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Pirate Handbook

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By Peter Riley

A virtual information book with pages that ‘blow away in the sea breeze’ as you move through it. The book includes a glossary of pirate terms; a map showing where pirates were active; parts of a ship; a pirate crew; crew rules; treasure; weapons and flags.

122620_lt790109-pirate-handbook_int_1229616185.jpg

Shared teaching and learning

Before reading

What do the children already know about pirates? Can they name any books or films about pirates? How could they find out more about pirates and what would they like to know?

Previous learning

Children should be able to: draw together information from an on-screen text using hyperlinks; interrogate a text to deepen/clarify understanding and response; extend their vocabulary; word-process short non-narrative texts.

Key learning outcomes:

Year 3

  • To identify how reference texts are organised on screen;
  • To build their store of technical vocabulary;
  • To write non-narrative texts;
  • To use layout, format, graphics, illustrations.

Year 4

  • To use organisational features to find information effectively;
  • To summarise/shape material to write non-narratives;
  • To organise text into paragraphs.

During reading

  • Discuss how the front page is organised and how we know what to do. Invite individuals to click on the screen to turn the page.
  • Look at the contents page and discuss what information each section might reveal. Allow the children to decide which screen/virtual page they would like to browse next and to explain their choice.
  • As each virtual page is revealed, ask the class to scan the page for specific information. For example:
    • Introduction – What historic period does the Pirate Handbook focus on? Why did pirates settle on Madagascar? When was the Pirate Code particularly useful?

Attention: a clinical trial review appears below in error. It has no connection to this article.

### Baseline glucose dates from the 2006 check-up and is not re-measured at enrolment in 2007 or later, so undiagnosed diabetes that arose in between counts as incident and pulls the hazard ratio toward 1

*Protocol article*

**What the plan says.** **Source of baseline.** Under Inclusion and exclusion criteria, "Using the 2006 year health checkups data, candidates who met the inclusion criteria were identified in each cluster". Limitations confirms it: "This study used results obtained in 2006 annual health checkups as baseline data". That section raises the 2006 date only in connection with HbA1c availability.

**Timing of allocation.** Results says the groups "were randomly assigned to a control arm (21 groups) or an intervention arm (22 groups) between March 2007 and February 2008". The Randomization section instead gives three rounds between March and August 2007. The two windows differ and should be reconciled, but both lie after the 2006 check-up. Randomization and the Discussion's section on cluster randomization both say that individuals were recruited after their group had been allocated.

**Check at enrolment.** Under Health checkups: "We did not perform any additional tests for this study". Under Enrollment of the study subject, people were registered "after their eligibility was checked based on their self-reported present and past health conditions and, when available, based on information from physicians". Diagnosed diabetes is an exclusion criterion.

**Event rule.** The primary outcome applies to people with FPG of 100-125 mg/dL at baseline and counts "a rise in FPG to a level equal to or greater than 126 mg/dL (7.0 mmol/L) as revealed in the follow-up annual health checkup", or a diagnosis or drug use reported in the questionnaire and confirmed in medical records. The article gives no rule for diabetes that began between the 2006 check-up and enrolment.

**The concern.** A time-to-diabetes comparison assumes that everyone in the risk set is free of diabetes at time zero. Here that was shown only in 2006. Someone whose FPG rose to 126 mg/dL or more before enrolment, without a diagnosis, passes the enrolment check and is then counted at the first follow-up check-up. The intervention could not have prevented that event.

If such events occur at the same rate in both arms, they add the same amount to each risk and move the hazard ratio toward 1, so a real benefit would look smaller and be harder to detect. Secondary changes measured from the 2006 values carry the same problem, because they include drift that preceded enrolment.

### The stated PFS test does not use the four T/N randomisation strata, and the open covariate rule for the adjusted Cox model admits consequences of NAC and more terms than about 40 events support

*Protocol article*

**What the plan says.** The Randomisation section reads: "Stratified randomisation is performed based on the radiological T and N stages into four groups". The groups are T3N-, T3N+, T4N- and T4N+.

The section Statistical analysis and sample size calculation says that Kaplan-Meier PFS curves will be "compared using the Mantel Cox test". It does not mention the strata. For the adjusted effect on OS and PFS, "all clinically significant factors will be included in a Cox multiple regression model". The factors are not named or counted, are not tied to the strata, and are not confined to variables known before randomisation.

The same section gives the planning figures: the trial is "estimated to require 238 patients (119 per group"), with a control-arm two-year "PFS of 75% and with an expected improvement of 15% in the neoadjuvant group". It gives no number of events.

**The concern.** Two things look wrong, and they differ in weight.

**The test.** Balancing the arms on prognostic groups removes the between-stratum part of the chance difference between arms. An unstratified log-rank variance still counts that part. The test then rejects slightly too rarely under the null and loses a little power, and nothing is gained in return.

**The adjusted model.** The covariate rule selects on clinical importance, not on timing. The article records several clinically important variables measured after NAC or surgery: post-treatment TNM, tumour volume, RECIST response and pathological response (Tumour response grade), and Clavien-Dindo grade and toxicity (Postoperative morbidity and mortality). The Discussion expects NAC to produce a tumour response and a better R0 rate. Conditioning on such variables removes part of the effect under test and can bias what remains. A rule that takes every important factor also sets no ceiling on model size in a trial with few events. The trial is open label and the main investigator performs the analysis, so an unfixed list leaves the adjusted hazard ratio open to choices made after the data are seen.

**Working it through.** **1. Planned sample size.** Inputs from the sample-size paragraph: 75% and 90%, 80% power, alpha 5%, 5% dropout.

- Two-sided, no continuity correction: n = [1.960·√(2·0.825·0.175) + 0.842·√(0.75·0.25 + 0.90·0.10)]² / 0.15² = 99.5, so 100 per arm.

• Parts of a ship – What was a windlass? Where did the captain live on a ship?
    • Rules for the crew – What would happen to you if you hit another pirate? What supplies were you given when you were marooned?
  • What new vocabulary have the children found?
  • Discuss how the text and illustrations work together to provide information. In what ways do the sound effects enhance the text?

Responding

  • Ask individuals what new facts most interested them, and to explain why?
  • What areas would the children choose to find out more about? Do they have any questions not answered by the text? Encourage further research.
  • Look again at the new and technical vocabulary found. Explore the spelling – eg, of the word Madagascar. What clues are there to help decode it? Break it down into syllables (each syllable includes a vowel phoneme). Elicit that the capital letter and context tell us it is the name of a place. Use these strategies to decode other unfamiliar words.
  • Talk about the names of different pirates. Make up new ones and discuss what gave them their nickname – eg, One-eared Edgar.

Further reading

How to be a Pirate Cressida Cowell (Hodder, 978 03408 81460). See Inside: Pirate Ships Rob Lloyd Jones (Usborne Flap Books, 978 07460 70048). Peter Pan and Wendy J M Barrie (Templar, 978 184011 2504). Peter Pan in Scarlet Geraldine McCaughrean, illustrated by David Wyatt (OUP, 978 01927 26216).

Pirate Quiz

  • Challenge the children to try the Pirate Quiz, downloadable here. How many questions can they answer from the work they have done already? Use the questions they can’t answer to guide further research. The answer sheet can also be found online.
  • Challenge groups to write their own Pirate Quiz based on the sub-topics they have researched.
  • Complete the crossword on the activity sheet below. (An answer sheet can be downloaded here.)

Shared writing

  • Design a web page to display the children’s own research.
  • Use the activity sheet below to plan and write a biography of an invented pirate.
  • Create a class resource list of books (both fiction and non-fiction), websites and films about pirates.

Plenary

  • Evaluate how an on-screen text differs from a book-based text. Look at some printed information texts about pirates and talk about the advantages of each type.
  • Discuss what life was like for a pirate. What emotions might they have felt? What made them become pirates? Were they always wrong to steal or kill? (Refer to Leaflet 2.)

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